Thursday, 18 September 2008

Ernst Heinrich Heinkel 1888-1958

Ernst Heinkel was born in Grunbach and as a young man became an apprentice machinist at a foundry. He initially became interested in aviation through a fascination with zeppelins, and in 1909 attended an international airshow in Frankfurt am Main. The following year, he built his first aircraft, working from a set of plans by Henri Farman.Soon afterwards, he gained employment at Luft Verkehrs Gesellschaft (LVG) who were building Farman aircraft. From there, he went to Albatros, where Heinkel designed the Albatros B-II, a reconnaissance aircraft used during the early stages of the First World War. After leaving the Albatros, Heinkel designed several land- and seaplanes for the Hansa-Brandenburg company starting in 1914.

In 1921, Heinkel was appointed head designer of the recently re-established Caspar-Werke, but soon left after a dispute over ownership of a design. In 1922 he established the Heinkel-Flugzeugwerke company at Warnemünde. Due to the restrictions placed on German aircraft manufacturing by the Treaty of Versailles, Heinkel looked overseas for contracts, with some seaplane designs being licence-built in Sweden and working on catapult-launched seaplanes for the Imperial Japanese Navy which Heinkel had business links with Japan since 1922. Back in Germany, he installed a similar catapult on the ocean liner Bremen for launching mail planes.

After Adolf Hitler came to power, designs by Heinkel's firm formed a vital part of the Luftwaffe's growing strength in the years leading up to the Second World War. This included the Heinkel He 59, the Heinkel He 115 and the Heinkel He 111.

Heinkel was passionate about high-speed flight, and was keen on exploring alternative forms of aircraft propulsion. He donated aircraft to Wernher von Braun who was investigating rocket propulsion for aircraft, as well as sponsoring the research of Hans von Ohain into turbojet engines, leading to the flight of the Heinkel He 178, the first aircraft to fly solely under turbojet power by Erich Warsitz on August 27, 1939.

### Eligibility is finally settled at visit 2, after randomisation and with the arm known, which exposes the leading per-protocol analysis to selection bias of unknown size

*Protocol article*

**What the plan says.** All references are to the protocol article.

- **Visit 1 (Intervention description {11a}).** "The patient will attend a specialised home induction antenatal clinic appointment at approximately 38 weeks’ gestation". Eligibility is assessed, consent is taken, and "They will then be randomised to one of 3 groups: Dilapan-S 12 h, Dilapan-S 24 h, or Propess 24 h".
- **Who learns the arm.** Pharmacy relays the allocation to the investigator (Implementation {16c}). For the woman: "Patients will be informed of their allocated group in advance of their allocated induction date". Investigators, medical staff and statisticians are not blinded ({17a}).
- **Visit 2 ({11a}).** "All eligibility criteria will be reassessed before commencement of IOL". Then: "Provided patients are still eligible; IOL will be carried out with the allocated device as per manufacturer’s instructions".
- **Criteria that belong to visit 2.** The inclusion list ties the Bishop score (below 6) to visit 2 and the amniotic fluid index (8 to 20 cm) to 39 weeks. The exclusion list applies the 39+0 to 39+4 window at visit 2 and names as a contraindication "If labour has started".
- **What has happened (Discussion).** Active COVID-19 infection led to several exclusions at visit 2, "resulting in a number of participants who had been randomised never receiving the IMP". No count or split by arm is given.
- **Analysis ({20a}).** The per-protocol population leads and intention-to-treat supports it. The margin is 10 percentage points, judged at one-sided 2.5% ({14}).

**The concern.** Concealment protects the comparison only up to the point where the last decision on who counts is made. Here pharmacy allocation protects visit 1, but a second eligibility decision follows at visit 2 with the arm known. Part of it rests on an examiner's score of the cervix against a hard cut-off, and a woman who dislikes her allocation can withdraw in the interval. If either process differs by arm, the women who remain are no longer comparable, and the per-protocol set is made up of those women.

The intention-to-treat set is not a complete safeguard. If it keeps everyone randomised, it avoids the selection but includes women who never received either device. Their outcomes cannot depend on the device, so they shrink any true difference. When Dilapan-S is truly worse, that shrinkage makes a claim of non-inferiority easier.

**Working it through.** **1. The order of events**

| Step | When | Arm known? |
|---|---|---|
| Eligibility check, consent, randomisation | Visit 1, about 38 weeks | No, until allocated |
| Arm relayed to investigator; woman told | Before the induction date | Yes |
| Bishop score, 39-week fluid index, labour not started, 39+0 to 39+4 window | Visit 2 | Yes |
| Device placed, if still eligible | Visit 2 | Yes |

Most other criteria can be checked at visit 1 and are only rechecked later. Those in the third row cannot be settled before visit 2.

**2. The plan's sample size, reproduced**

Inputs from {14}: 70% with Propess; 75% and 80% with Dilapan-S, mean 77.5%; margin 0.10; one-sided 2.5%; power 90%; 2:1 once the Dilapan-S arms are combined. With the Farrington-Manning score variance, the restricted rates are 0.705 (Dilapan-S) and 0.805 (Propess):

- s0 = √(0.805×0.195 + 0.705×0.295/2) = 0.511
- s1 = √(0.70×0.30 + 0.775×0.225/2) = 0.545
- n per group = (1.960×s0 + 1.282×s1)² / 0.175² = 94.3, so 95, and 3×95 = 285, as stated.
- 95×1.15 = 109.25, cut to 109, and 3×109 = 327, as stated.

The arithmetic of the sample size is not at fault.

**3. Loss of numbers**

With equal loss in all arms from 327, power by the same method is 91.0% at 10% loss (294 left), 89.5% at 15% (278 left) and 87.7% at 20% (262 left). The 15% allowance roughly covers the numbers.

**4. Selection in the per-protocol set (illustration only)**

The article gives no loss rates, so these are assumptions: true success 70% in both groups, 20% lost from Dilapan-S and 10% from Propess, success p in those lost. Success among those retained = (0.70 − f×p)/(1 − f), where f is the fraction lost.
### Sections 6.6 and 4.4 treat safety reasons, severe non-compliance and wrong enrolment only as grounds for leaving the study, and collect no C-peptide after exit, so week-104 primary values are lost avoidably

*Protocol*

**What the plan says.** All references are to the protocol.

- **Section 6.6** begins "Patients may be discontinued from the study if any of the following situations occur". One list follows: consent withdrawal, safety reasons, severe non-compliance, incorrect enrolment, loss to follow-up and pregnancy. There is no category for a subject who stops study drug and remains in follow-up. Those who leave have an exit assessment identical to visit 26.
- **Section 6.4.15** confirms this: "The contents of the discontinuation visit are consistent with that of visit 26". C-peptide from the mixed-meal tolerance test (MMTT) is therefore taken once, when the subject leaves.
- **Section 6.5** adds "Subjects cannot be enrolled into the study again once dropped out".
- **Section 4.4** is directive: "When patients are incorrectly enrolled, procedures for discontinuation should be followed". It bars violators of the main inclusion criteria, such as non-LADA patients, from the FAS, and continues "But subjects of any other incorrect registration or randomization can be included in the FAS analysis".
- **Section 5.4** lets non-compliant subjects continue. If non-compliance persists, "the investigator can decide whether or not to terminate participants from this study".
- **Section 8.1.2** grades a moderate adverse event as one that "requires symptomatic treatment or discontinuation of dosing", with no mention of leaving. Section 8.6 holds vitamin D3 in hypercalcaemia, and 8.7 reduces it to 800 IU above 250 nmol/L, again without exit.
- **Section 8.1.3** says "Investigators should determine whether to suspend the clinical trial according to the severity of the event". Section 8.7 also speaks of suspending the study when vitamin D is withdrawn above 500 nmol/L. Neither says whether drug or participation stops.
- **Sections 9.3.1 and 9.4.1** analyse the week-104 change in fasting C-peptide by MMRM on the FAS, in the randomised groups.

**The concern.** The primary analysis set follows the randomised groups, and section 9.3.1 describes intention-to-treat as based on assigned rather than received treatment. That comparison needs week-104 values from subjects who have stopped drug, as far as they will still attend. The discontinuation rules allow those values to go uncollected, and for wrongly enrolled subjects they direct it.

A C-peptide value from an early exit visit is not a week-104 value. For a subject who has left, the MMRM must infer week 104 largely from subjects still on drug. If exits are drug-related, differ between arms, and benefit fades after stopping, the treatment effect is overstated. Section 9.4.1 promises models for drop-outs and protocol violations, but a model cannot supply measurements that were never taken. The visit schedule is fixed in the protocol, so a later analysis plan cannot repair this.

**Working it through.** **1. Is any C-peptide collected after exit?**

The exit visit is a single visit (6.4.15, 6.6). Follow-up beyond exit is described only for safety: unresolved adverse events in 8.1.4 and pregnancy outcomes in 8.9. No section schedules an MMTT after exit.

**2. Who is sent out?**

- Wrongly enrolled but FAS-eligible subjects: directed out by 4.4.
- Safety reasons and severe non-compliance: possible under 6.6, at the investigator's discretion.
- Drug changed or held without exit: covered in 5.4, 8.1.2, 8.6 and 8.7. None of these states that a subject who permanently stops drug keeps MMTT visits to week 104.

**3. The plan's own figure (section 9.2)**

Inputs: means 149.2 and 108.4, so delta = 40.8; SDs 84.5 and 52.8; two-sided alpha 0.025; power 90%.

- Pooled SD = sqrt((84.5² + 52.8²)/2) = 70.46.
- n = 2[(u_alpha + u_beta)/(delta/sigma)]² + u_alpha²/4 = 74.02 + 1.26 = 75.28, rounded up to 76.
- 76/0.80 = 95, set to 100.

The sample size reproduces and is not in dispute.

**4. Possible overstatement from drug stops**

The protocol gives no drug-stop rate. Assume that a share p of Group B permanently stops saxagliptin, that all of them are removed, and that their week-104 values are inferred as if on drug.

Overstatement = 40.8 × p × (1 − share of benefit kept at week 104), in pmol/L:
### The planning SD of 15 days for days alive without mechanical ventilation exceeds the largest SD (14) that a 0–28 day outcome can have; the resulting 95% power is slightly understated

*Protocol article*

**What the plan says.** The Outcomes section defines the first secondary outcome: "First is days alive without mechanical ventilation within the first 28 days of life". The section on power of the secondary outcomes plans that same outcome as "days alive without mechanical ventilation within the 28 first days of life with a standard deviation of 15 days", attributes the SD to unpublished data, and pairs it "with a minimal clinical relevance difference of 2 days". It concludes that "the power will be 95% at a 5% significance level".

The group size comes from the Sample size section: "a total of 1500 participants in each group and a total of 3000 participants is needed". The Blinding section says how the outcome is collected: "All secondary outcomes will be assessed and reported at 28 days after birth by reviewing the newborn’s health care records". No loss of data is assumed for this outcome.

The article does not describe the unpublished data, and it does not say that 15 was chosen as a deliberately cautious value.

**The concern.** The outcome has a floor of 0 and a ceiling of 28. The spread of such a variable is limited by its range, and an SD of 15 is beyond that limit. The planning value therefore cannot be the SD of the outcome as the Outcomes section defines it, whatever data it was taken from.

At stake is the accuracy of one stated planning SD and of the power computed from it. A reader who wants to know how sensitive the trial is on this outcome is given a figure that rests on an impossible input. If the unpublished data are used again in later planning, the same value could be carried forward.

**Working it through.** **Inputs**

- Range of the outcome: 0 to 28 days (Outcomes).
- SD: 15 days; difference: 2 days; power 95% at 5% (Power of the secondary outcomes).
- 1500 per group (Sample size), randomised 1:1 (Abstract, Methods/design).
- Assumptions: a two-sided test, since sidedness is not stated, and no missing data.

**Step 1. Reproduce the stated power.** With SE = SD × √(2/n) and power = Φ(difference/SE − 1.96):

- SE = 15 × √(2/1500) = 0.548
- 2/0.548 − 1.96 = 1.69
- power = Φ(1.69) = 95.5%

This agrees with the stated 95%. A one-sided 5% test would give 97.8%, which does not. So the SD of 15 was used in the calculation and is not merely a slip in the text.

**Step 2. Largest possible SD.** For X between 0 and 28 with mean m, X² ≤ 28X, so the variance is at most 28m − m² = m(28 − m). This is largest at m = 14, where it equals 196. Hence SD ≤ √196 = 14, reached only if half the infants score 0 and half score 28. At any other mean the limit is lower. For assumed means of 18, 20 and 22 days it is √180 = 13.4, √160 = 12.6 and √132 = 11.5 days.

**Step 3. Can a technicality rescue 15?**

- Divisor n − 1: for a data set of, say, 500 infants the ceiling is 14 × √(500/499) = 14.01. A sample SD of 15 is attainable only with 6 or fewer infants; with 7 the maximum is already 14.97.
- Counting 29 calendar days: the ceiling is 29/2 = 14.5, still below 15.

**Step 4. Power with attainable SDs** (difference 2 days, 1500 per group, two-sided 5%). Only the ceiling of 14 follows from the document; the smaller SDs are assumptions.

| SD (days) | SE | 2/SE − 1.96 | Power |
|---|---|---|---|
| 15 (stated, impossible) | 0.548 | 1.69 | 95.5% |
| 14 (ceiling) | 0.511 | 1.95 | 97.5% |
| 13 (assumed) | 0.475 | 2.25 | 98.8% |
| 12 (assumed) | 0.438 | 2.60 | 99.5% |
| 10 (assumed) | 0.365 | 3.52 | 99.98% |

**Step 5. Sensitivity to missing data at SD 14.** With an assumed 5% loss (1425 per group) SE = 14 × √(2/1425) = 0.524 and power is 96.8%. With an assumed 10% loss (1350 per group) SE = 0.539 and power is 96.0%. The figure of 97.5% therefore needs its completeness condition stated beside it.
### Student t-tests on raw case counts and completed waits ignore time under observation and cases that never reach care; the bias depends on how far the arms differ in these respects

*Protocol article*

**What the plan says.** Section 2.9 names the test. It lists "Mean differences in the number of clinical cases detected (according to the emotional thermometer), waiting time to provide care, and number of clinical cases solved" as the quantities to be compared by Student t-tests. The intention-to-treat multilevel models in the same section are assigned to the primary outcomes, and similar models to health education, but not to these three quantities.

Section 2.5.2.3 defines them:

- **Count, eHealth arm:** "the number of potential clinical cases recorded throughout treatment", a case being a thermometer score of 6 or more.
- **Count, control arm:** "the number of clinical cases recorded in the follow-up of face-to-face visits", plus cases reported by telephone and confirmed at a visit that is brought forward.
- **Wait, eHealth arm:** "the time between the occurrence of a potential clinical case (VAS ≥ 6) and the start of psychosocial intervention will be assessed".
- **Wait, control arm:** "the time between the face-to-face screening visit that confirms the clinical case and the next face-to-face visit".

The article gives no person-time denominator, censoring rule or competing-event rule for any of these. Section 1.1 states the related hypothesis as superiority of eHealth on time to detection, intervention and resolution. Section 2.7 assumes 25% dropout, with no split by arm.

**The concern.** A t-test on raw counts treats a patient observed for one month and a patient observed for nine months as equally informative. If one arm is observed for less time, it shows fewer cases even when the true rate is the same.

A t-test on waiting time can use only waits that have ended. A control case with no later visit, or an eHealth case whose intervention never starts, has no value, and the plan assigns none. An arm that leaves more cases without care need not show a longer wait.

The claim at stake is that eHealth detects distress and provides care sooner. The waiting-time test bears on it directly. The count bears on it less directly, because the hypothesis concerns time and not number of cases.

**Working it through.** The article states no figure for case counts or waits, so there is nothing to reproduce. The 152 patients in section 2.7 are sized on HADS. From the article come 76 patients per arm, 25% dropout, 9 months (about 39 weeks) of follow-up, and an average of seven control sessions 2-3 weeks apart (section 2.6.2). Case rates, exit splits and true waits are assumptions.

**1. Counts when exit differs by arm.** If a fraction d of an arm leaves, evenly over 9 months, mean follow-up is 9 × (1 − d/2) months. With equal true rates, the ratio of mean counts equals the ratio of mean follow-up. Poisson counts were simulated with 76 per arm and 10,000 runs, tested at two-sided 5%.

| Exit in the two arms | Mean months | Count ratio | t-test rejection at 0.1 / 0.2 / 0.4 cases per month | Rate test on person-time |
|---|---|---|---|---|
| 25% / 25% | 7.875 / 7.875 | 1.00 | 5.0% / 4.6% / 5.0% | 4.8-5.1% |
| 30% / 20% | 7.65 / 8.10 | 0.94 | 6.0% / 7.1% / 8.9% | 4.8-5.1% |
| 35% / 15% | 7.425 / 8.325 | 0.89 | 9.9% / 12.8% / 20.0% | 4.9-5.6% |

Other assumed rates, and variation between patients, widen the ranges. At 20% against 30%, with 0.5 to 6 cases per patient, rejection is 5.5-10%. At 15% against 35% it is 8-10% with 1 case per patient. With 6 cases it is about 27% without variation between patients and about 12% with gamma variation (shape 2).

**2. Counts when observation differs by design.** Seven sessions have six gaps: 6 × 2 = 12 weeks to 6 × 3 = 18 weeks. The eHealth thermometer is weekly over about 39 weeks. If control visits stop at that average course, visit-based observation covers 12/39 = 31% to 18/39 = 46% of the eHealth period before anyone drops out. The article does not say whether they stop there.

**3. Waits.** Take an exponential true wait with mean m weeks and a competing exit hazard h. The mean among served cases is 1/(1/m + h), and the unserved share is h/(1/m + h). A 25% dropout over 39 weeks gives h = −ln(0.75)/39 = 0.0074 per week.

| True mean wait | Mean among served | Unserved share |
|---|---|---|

Heinkel had been a critic of Hitler's regime from the time that he had been forced to sack Jewish designers and staff in 1933. In 1942 the government "nationalised" the Heinkel works. In practice, this meant that Heinkel was detained until he sold his controlling interest in his factories to Hermann Göring. Heinkel moved to Vienna and started a new design bureau there, working on the Heinkel He 274 design until the war ended.

At the end of the war Heinkel was arrested by the Allies but evidence of anti-Hitler activities and his treatment by the regime led to his acquittal.

With Germany forbidden from manufacturing aircraft by the Allies, Heinkel used his company's facilities to build private transportation. In 1953 Heinkel began production of the Tourist scooter, followed by the Perle moped in 1954. In 1956 he introduced the Heinkel Kabine bubble car. Bubble car and moped production ceased shortly after the restriction on aircraft manufacture was lifted, but scooter production continued until 1965.